Don’t you get into trouble sometimes?

Yes and no. We’ve had more than our fair share of legal threats but only from company representatives who’ve forgotten that we live in a country where freedom of expression is enshrined in our Constitution (Section 12, in case any lawyers have forgotten). They’re the same people who’ve forgotten that Section 195 of the Penal Code says that a comment isn’t defamation if “the matter is true and it was for the public benefit that it should be published”. I can’t think of a better case of publishing something for the public benefit than news of consumers being abused.

So far, every legal threat we’ve ever received has suddenly evaporated when we’ve told the lawyers to advise their angry clients that all we’ve done is report the truth. And reminded them of the law. And then published their threats on the Internet.

We’ve also been lucky with the support we get from Mmegi and our other media partners. Every time there’s been a silly threat from a company they’ve backed us completely.

How much do consumers pay to get our help?

Nothing. Not a single thebe. It’s entirely free. It always has been and it always will be.

Do people believe this?

No, not everyone believes that this is how we operate. On Facebook last week someone posted “I'm suggesting, on good authority, that you are funded by organisations/individuals that pay money for good reviews. How else do you run your business?”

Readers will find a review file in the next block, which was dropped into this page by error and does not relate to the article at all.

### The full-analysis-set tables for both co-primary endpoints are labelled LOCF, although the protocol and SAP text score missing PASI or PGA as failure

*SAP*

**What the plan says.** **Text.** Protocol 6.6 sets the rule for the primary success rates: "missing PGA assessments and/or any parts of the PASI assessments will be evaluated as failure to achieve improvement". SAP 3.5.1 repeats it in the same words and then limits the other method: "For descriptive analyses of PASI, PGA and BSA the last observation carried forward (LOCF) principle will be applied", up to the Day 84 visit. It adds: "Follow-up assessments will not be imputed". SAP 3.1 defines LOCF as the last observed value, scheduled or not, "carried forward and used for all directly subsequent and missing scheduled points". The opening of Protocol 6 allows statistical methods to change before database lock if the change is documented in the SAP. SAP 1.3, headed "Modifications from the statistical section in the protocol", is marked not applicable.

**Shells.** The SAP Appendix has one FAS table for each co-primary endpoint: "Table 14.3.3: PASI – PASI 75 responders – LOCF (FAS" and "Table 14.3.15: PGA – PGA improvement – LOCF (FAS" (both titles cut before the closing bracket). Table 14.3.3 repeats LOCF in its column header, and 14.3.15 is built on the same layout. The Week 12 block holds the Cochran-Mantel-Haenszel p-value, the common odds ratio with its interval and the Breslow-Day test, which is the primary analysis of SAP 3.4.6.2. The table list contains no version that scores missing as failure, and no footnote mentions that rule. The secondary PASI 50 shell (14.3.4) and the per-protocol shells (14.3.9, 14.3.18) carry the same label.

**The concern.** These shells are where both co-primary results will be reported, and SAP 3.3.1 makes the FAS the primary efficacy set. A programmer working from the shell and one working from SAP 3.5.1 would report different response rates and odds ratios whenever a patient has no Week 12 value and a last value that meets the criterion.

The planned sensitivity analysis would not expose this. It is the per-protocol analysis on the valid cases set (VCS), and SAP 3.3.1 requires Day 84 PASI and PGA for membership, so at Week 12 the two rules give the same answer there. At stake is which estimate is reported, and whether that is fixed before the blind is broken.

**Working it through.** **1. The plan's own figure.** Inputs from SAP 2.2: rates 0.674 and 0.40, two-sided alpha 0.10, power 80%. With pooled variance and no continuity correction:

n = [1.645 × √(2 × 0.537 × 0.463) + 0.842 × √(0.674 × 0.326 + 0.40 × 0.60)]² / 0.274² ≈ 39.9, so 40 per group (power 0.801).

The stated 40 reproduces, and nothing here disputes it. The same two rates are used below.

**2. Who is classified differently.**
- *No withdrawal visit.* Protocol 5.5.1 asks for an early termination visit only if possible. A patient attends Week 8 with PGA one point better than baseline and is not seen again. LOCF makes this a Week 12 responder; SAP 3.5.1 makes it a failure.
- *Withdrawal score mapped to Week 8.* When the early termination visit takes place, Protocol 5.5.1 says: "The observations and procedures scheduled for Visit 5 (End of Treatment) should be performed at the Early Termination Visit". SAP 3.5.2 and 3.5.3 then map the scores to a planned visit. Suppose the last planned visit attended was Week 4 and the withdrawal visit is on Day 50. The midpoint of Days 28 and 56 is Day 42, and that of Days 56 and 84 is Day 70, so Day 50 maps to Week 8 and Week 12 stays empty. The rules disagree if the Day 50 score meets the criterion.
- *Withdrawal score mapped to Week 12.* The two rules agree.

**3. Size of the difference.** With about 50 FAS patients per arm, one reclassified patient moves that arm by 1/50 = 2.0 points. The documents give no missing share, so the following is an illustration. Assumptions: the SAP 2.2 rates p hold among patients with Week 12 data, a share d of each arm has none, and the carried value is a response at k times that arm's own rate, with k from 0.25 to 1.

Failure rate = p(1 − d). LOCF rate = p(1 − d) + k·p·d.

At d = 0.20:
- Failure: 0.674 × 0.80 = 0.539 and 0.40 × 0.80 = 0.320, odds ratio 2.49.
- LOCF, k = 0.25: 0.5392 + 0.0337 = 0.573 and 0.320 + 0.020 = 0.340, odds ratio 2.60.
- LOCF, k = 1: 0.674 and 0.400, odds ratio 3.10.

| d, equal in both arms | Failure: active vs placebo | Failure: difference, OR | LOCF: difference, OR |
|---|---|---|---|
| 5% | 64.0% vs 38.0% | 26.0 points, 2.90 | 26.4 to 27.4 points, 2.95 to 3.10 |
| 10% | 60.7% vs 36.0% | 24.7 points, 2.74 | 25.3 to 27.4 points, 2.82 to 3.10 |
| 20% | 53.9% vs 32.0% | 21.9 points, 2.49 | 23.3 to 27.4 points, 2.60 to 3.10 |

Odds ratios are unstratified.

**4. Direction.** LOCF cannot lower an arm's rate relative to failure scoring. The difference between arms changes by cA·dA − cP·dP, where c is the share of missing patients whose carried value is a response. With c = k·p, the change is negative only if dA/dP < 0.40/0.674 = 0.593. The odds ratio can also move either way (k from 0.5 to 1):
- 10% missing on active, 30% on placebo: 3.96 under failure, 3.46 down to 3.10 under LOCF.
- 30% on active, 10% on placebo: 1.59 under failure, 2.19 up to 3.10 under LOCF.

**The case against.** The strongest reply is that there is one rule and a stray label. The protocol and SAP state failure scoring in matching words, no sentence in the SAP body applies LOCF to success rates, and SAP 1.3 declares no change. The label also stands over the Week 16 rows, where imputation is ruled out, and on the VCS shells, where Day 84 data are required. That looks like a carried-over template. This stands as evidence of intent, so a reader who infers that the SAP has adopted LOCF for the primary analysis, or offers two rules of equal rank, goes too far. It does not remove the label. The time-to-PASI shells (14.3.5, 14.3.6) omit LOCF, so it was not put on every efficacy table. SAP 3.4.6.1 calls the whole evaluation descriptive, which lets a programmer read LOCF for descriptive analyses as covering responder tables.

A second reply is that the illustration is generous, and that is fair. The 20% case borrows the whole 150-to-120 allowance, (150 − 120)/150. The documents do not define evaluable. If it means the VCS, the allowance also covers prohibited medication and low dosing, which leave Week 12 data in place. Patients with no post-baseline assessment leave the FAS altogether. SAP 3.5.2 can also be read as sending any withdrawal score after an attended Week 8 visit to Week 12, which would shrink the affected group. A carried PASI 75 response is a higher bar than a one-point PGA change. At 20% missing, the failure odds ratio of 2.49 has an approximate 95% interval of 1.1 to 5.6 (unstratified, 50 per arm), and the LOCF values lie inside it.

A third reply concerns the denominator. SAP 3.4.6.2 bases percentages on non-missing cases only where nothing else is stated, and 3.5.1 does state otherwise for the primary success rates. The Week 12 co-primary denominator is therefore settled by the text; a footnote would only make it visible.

He then continued to allege that we had taken “32,000” to give a positive review to a certain restaurant that he named. The irony is that I did once review the restaurant he named. However my review, which you can see on TripAdvisor, was hardly flattering and I certainly wasn’t paid by anyone to write it.

I’ll overlook that fact that this guy’s suggestion that we are paid to be positive is defamatory. It’s completely, utterly, 100% incorrect so all I’ll do is completely deny it. We have never, not ever, accepted anything to give an organisation a positive review or comment. Not once. And we never will.

The Voice - Consumer's Voice

Is this one of those scams?

Dear Watchdog

I received a mail from the Coca-Cola promotion. The mail states that my mail has been randomly picked by a powered newsletter software operated by a legally registered US freelance tech Coca-Cola rewards prize of 1,000,000 Great British Pounds Sterling in the ongoing Coca-Cola 128th anniversary celebrations promo in UK. It goes on to say for claims, please submit name, age, telephone and address to: Mr Edward Barker through E- mail: From cocacola promo secretary: Skivu Eru

I’m looking forward for your out standing support in educating Batswana Consumers on such issues. Is this real or its a one of those scams?

I think you know already, don’t you? This is undoubtedly a scam. Companies like Coca Cola don’t give enormous prizes to randomly selected strangers whose name they don’t even know. I bet the email you received didn’t use your name, right?